layoffs effectively ended the company's period of growth and expansion
that began in the mid-1990s.
Starbucks also announced in July 2008 that it would close 61 of its 84
Australia in the following month. Nick Wailes, an
expert in strategic management of the University of Sydney, commented
Starbucks failed to truly understand Australia's cafe
culture." In May 2014,
Starbucks announced ongoing losses in the
Australian market, which resulted in the remaining stores being sold
to the Withers Group.
In January 2009,
Starbucks announced the closure of an additional 300
underperforming stores and the elimination of 7,000 positions. CEO
Howard Schultz also announced that he had received board approval to
reduce his salary. Altogether, from February 2008 to January
Starbucks terminated an estimated 18,400 U.S. jobs and began
closing 977 stores worldwide.
In August 2009,
Ahold announced closures and rebranding for 43 of
their licensed store
Starbucks kiosks for their US based Stop &
Shop and Giant supermarkets.
In July 2012, the company announced that they may begin closing
unprofitable European stores immediately.
Main article: Stealth Starbucks
In 2009, at least three stores in
Seattle were de-branded to remove
the logo and brand name, and remodel the stores as local coffee houses
"inspired by Starbucks."
Howard Schultz says the
unbranded stores are a "laboratory for Starbucks". The first,
Coffee and Tea, opened in July 2009 on Capitol Hill. It
served wine and beer and hosted live music and poetry readings.
It has since been remodeled and reopened as a Starbucks-branded store.
Another is Roy Street
Tea at 700 Broadway E., also on
Capitol Hill. Although the stores have been called "stealth
Starbucks" and criticized as "local-washing", Schultz
says that "It wasn't so much that we were trying to hide the brand,
but trying to do things in those stores that we did not feel were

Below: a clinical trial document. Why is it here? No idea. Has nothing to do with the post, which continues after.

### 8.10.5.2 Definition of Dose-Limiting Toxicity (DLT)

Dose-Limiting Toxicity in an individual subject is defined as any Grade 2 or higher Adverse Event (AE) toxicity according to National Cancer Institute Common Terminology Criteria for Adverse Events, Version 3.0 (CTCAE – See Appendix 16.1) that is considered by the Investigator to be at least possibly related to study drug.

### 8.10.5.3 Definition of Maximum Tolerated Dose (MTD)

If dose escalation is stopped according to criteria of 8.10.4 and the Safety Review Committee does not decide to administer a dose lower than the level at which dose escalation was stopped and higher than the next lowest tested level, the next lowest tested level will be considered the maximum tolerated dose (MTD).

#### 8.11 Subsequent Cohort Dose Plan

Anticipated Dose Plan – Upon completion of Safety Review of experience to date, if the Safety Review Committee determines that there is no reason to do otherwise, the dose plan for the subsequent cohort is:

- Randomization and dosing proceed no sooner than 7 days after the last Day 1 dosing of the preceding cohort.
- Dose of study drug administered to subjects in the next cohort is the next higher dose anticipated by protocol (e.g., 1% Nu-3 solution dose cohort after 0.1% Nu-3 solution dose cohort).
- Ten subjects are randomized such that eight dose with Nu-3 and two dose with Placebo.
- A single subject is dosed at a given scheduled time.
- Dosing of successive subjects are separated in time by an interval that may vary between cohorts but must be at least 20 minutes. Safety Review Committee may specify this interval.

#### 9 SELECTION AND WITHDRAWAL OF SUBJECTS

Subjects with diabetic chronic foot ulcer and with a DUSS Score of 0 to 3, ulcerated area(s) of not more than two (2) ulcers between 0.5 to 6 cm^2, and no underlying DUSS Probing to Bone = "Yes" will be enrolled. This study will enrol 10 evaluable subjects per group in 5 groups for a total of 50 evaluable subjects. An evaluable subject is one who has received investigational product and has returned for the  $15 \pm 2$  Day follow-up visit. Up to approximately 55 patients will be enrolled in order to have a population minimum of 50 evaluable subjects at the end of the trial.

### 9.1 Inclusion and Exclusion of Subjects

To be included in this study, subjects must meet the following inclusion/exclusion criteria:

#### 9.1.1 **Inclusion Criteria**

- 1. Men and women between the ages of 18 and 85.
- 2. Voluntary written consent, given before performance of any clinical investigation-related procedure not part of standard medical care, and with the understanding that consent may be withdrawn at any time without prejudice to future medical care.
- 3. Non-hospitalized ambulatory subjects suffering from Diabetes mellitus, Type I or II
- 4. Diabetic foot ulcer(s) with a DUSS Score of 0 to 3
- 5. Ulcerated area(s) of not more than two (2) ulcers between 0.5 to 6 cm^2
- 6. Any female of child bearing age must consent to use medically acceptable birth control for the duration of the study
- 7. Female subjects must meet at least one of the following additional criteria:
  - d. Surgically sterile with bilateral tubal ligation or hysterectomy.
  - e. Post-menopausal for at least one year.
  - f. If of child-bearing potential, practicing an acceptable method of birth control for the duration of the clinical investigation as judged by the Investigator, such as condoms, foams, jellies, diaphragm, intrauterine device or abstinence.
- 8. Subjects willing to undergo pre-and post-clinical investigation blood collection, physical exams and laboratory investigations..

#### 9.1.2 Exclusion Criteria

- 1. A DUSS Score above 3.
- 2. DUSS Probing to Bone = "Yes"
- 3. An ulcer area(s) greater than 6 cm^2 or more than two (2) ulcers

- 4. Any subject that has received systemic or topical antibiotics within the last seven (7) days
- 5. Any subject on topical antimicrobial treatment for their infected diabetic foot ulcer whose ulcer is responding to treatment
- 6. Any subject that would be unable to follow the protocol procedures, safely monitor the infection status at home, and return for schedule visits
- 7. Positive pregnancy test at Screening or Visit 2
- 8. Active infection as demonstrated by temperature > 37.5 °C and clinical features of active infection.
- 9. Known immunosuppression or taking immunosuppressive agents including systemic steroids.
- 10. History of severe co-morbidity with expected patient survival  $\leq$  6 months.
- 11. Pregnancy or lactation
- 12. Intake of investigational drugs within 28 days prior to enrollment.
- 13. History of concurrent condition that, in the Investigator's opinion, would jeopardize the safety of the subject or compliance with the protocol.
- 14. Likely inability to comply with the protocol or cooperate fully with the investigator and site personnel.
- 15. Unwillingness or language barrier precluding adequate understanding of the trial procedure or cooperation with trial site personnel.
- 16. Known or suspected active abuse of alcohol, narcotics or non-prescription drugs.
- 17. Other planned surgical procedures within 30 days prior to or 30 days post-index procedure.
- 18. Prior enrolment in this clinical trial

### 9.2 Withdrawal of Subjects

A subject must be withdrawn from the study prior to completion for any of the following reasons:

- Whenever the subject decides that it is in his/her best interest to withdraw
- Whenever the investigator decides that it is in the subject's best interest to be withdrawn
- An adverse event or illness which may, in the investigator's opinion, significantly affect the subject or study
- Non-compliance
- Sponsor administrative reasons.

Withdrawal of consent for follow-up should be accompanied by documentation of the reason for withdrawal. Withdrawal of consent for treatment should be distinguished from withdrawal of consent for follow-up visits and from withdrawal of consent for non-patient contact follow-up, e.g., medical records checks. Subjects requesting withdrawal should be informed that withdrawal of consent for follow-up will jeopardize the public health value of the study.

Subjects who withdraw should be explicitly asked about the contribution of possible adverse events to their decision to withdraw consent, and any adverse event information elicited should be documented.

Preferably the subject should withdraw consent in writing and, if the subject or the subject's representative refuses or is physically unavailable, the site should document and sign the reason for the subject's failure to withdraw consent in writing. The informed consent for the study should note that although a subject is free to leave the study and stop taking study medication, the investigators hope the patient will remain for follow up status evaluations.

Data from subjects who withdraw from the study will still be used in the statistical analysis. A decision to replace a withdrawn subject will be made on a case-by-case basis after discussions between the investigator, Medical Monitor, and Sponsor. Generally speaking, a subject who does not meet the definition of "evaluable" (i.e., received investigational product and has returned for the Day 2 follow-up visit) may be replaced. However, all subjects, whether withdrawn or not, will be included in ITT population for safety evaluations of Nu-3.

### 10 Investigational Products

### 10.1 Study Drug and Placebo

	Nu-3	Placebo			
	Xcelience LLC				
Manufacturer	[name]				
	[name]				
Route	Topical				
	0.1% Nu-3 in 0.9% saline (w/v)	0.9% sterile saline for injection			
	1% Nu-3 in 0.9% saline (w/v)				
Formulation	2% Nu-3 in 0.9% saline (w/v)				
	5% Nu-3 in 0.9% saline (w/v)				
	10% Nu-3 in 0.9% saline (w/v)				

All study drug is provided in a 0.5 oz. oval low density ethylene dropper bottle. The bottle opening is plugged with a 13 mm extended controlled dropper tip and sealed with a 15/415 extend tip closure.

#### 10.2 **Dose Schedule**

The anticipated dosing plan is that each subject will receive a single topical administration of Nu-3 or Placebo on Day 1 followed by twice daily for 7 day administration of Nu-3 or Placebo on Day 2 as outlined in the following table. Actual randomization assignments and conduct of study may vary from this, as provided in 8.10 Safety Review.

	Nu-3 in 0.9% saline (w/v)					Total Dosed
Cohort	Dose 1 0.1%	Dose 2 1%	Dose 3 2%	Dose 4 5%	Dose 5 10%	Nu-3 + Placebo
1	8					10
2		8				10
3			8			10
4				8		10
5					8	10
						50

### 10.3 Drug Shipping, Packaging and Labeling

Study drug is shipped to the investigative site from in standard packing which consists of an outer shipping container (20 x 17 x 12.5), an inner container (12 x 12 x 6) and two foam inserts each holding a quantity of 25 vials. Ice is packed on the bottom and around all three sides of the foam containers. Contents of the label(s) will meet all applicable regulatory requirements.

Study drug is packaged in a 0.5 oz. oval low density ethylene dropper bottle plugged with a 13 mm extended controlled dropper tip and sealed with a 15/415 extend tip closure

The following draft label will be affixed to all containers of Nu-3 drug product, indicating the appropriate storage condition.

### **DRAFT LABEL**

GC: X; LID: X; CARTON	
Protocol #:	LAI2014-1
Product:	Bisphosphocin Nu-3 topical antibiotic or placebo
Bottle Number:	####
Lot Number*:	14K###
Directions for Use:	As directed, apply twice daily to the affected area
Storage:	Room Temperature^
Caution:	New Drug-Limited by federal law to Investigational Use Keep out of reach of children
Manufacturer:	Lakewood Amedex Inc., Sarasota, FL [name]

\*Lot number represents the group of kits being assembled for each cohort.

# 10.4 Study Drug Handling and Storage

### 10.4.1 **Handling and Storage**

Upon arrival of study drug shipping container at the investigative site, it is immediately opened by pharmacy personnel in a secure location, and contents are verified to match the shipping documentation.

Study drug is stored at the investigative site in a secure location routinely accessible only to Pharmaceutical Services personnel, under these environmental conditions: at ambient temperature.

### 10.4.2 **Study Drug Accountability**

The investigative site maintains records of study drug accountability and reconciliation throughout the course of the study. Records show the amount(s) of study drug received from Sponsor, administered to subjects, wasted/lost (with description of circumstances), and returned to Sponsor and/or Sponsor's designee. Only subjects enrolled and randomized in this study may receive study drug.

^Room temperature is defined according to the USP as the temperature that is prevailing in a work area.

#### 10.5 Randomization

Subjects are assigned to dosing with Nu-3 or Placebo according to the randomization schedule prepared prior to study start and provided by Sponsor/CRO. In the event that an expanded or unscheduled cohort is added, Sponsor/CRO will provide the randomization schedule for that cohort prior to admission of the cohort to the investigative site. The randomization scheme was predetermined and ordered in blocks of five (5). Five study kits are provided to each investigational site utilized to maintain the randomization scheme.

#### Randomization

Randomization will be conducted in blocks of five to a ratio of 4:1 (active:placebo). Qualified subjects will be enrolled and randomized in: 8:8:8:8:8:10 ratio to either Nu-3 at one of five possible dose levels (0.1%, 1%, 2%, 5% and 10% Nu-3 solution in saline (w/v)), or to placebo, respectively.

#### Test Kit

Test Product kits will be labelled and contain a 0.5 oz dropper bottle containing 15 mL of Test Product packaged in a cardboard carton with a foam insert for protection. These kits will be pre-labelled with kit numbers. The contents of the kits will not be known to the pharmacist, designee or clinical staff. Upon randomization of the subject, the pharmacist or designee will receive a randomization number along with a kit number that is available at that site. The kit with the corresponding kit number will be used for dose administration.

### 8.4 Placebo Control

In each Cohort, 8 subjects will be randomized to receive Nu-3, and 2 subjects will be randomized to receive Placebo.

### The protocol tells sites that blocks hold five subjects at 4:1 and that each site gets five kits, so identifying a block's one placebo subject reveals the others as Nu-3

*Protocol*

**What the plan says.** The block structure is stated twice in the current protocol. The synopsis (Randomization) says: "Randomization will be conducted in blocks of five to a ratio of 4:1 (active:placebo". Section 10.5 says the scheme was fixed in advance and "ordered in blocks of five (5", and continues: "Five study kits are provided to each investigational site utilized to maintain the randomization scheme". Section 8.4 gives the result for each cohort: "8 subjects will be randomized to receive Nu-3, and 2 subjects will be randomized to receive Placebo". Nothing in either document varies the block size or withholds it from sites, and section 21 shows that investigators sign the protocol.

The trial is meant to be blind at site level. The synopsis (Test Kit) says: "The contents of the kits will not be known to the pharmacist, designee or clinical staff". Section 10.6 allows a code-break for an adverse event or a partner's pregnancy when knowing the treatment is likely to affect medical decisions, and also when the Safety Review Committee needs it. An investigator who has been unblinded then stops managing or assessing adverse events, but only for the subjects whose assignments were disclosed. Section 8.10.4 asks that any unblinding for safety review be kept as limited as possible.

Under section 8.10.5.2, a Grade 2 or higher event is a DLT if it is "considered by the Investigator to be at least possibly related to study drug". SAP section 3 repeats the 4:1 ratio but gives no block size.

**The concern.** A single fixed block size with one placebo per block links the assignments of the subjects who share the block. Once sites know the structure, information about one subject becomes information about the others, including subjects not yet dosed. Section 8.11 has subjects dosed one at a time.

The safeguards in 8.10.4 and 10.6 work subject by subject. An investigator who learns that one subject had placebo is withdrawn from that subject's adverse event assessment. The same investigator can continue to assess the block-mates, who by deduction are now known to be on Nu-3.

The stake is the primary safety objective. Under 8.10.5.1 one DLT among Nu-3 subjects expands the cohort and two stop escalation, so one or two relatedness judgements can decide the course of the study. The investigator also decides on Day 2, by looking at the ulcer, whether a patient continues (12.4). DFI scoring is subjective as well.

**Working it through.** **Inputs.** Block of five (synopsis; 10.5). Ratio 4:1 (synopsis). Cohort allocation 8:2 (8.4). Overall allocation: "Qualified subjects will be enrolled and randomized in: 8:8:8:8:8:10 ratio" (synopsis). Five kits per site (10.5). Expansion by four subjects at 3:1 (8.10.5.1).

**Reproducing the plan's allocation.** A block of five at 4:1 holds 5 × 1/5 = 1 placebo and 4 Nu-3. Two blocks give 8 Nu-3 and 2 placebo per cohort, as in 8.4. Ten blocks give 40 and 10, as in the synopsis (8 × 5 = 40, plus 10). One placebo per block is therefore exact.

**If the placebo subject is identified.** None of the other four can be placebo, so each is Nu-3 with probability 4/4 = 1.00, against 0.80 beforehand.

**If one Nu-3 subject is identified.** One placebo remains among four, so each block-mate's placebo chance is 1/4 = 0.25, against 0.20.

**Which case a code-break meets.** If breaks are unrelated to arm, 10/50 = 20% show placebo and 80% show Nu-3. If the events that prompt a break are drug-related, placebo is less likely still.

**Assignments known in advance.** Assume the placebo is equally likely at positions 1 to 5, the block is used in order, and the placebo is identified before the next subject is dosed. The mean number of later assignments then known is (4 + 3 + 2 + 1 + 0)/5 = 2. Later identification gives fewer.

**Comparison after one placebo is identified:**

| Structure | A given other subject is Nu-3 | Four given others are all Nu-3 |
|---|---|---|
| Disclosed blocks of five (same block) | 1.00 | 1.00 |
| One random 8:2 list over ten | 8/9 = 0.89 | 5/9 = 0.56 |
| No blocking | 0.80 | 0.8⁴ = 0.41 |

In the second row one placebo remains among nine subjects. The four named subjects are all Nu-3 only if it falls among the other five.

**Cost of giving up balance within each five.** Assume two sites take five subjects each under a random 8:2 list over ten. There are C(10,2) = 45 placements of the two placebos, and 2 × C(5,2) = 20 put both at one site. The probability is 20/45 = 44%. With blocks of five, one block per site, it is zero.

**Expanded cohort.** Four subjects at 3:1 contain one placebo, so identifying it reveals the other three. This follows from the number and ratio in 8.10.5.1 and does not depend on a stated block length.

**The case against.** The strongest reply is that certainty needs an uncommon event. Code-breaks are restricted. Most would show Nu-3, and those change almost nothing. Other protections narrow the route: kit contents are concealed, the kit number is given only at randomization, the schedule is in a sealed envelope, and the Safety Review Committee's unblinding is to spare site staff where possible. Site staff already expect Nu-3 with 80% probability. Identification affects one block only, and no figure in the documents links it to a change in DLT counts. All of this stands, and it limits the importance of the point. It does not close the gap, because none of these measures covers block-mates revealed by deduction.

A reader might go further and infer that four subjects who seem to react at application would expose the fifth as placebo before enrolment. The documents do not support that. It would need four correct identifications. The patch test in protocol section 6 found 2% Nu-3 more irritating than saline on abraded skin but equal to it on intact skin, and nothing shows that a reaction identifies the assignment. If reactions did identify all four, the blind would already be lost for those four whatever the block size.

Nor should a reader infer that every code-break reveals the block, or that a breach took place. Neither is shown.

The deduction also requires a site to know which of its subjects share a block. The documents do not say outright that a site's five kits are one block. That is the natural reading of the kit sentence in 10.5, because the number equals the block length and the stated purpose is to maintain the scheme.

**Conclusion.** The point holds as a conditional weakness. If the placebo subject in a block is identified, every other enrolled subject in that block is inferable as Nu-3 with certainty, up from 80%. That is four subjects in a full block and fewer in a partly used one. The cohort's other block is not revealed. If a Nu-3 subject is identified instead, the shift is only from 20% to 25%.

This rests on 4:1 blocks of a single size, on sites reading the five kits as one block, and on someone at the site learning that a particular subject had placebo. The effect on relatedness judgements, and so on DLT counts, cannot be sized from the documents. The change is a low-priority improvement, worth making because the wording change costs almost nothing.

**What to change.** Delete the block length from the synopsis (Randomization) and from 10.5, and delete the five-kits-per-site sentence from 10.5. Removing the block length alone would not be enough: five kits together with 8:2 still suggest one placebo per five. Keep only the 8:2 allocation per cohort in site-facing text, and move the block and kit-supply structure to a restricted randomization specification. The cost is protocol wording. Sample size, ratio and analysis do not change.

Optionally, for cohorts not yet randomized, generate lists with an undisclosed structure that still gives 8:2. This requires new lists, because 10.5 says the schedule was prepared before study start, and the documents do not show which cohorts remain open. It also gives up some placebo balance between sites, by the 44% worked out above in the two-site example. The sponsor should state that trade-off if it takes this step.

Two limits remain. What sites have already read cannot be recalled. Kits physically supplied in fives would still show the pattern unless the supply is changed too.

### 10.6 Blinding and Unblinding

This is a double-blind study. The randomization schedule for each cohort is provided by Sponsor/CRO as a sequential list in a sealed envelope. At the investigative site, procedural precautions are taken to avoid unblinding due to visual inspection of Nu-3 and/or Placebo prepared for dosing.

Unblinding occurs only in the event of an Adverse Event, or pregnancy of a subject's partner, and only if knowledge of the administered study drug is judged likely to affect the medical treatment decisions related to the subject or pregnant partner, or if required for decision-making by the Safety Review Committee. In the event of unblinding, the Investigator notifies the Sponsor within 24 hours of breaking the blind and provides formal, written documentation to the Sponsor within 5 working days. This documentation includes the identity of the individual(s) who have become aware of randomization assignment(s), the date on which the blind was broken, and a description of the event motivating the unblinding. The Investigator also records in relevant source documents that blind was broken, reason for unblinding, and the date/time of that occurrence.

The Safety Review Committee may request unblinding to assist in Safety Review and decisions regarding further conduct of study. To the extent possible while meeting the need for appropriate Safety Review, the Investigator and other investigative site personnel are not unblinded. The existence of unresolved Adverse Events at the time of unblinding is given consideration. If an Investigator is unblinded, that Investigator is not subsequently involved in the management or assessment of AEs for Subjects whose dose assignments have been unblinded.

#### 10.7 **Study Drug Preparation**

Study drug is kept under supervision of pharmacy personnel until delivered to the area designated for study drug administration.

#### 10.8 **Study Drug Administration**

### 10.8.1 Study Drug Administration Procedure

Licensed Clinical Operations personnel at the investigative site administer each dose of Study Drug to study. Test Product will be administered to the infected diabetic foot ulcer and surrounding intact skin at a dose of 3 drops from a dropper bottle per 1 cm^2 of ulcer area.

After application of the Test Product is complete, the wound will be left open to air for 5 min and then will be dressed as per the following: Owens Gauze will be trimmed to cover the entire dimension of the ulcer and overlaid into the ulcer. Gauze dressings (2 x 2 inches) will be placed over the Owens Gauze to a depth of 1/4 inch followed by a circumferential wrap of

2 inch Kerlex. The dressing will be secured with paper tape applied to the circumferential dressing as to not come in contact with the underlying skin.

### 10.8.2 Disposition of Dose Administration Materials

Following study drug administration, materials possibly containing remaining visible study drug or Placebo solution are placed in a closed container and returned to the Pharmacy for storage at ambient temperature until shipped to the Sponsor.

appropriate for Starbucks."
Licensed and franchise operations
Starbucks locations exist. Stores that
independently operate locations include
Ahold Delhaize, Barnes &
Noble, Target, and Tom Thumb stores. As of 2015, 4,962 licensed
Starbucks holds a franchising program. Different
to the License program in which existing corporations may apply to
Starbucks kiosk within an existing store, Franchises have
the ability to create new freestanding stores.
Starbucks has automated systems in some areas. These machines have 280
possible drink combinations to choose from. They have touchscreens and
customers can play games while they wait for their order.
Starbucks in Dortmund, Germany
Starbucks in İzmir, Turkey
Wi-Fi Internet access varies in different regions. In Germany,
customers get unlimited free
Wi-Fi through BT Openzone, and in
Switzerland and Austria, customers can get 30 minutes with a voucher
card (through T-Mobile).
Starbucks in the UK rolled out a paid
Wi-Fi based on
one-time, hourly or daily payment. Then, in September 2009, it was
changed to a 100% free
Wi-Fi at most of its outlets. Customers with a
Starbucks Card are able to log-on to the
Wi-Fi in-store for free with
their card details, thereby bringing the benefits of the loyalty
program in-line with the United States. Since July 2010,
Starbucks has offered free
Wi-Fi in all of its US stores via AT&T
and information through a partnership with Yahoo!. This is an effort
to be more competitive against local chains, which have long offered
free Wi-Fi, and against McDonald's, which began offering free wireless
internet access in 2010. On June 30, 2010,
Starbucks announced it
would begin to offer unlimited and free Internet access via
customers in all company-owned locations across
Canada starting on
July 1, 2010.
In October 2012,
Starbucks and Duracell
Powermat announced a pilot
program to install
Powermat charging surfaces in the tabletops in
Starbucks stores in the Boston area. Furthermore,
Starbucks announced its support in the
Power Matters Alliance
Power Matters Alliance (PMA)
and its membership in the PMA board, along with Google and AT&T,
in an effort to create "a real-world ecosystem of wireless power"